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For those who have short memories


Campaign for Justice (C4J) is deeply concerned, not least saddened by the manner in which our Governments, since 2014, have been handling one of the most controversial, and yet underreported issues, which strikes at the very core of this country. The matter relates to the sale of a key national identity and citizenship — passports. We believe that if there was one particular issue to make our forefathers turn in their graves, it has to be this one. Here is why.

Last week, Daily Post a report ‘Passport sales skyrocket’ made heads turn once again, most disconcertedly because of the secrecy and lack of transparency in the administration of the citizenship schemes. One of those who was with the founders at the very beginning of our nationhood, Mr Shem Rarua also joined in the chorus, demanding that the government of Prime Minister Charlot Salwai put an end to such foolishness.


C4J has so far established that there were/are four different schemes focused on raising Government revenue through citizenship. The forerunners of these were the infamous Capital Investment Immigration Plan (CIIP) and the Real Estate Option (REO). Under CIIP, one applicant was to pay in an amount of Vt24 million to be paid through commercial banks and held as a bond. As a backgrounder, many may still recall that in September 2014 the Government took a decision to deport one foreigner — lawyer Robert Herd — caught meddling in the internal politics of the country by colluding with national leaders to try and change the former Natuman government. The very same person, according to preliminary investigations conducted thus far, was allegedly behind the Real Estate Option (REO). This plan was to involve an investor, investing in a real estate business and then selling ‘real estate options’ to potential investors in exchange for citizenship. This scheme has since been canned — at least on the surface —mostly because its key masterminds seem to have ran into difficulty with government.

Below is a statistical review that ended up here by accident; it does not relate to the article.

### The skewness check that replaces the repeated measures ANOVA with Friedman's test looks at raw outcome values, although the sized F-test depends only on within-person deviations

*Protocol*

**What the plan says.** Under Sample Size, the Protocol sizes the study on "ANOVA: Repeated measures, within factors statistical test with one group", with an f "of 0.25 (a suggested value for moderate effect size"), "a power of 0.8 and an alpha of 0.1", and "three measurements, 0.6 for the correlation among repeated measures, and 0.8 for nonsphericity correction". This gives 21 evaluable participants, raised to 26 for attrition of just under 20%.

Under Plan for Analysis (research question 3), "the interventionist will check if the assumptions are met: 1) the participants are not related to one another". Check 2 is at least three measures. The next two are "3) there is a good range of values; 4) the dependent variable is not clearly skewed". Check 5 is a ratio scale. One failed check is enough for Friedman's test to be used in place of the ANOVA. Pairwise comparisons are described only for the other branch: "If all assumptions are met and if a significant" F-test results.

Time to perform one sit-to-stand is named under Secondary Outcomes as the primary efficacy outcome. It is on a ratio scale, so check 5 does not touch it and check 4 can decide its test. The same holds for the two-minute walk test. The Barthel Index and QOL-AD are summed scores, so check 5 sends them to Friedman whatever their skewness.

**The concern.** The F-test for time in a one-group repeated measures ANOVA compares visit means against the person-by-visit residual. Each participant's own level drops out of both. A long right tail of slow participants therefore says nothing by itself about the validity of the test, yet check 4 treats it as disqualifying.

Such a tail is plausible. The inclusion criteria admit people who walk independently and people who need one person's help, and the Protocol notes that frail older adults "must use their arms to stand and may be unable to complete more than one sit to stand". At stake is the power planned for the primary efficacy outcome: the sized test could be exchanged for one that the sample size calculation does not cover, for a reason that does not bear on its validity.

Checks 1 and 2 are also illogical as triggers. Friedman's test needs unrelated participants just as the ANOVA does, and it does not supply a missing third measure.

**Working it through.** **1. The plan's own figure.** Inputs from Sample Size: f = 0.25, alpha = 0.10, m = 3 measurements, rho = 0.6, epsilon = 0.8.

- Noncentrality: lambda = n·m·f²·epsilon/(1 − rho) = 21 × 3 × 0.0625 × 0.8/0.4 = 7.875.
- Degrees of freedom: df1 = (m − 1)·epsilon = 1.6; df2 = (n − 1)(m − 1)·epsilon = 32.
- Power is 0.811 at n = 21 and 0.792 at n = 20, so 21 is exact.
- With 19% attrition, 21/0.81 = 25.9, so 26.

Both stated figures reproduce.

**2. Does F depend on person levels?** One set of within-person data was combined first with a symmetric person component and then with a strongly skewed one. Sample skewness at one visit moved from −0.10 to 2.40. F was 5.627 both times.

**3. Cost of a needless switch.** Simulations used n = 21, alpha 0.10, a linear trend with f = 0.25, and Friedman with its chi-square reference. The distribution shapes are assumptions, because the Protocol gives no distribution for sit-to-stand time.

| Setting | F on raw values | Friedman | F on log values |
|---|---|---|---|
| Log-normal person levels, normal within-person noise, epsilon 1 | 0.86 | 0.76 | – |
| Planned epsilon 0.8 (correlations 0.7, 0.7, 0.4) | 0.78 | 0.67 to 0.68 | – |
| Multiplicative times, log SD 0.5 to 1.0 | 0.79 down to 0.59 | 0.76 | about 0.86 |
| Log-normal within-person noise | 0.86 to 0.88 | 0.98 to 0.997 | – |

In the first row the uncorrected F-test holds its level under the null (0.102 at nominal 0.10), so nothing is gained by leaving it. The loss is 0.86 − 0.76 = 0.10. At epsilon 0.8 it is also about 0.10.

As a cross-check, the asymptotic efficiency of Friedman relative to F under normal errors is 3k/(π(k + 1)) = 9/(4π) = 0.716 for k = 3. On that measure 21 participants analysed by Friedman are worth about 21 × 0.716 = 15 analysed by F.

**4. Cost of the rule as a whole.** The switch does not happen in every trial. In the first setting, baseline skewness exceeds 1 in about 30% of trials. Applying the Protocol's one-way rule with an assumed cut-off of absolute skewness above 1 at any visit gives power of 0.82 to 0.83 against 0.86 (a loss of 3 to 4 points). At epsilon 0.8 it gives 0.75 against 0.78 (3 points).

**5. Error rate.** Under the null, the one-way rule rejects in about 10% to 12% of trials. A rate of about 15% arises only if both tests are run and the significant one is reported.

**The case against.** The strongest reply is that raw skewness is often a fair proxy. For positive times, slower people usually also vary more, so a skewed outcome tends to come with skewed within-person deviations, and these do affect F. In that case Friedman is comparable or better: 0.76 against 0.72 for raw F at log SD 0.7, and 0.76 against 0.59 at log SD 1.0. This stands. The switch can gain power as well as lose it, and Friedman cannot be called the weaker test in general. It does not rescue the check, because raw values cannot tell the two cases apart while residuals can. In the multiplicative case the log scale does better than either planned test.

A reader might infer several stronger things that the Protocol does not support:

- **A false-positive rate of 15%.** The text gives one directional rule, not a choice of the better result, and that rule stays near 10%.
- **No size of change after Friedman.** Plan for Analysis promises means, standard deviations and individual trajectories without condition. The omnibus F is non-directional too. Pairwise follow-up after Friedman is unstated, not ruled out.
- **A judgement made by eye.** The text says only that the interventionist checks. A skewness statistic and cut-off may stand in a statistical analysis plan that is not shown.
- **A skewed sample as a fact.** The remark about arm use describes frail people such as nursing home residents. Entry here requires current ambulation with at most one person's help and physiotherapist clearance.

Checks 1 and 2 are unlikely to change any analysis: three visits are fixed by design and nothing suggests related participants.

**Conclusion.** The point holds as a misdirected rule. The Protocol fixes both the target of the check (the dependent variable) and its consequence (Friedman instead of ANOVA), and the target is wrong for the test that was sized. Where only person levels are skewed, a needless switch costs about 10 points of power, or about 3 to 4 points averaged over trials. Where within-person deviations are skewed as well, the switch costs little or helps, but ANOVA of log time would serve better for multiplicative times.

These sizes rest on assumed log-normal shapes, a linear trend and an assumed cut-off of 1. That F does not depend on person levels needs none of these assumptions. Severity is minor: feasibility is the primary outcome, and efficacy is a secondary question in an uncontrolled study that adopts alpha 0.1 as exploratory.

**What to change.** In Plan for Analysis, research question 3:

But since 2016, the government endorsed further programs — Vanuatu Development Support Program (VDSP) and Vanuatu Contribution Program (VCP). These two are reported to be operating well, generating about Vt13 million per applicant into the Government’s coffers. The two schemes are directly under the responsibility of the Citizenship Office, but managed from the Hong Kong office.

Agents are paid between seven and eight million per applicant. According to our investigations, the Citizenship Office approved 38 agents in 2018 alone. The 38 include some of the most prominent members of the community. There is a set of requirement that each must fulfil in order to retain a license, one of which is that they must at least bring in five new citizens within a year of operation, or risk their license being cancelled.

As explosive as it may sound, it would be appropriate to set the right context for what we mean when it comes to citizenship and nationhood; and bring up some history for the younger generations who might not necessarily be in the know.

Firstly, a passport, according to the Vanuatu Passport Act is a document from one’s country of origin containing specific details of one’s personal information. It is the symbol of one’s identity that gives citizens their sense of being, value and self-worth. Similarly, citizenship could be defined as a legal recognition of where someone belongs, and for the purpose of this blog piece, a country.

Not anymore with current amendments to the Citizenship Act under Section 13. The Act now lists a whole lot of new categories to cater for the new ‘citizens’ who come through the government approved schemes.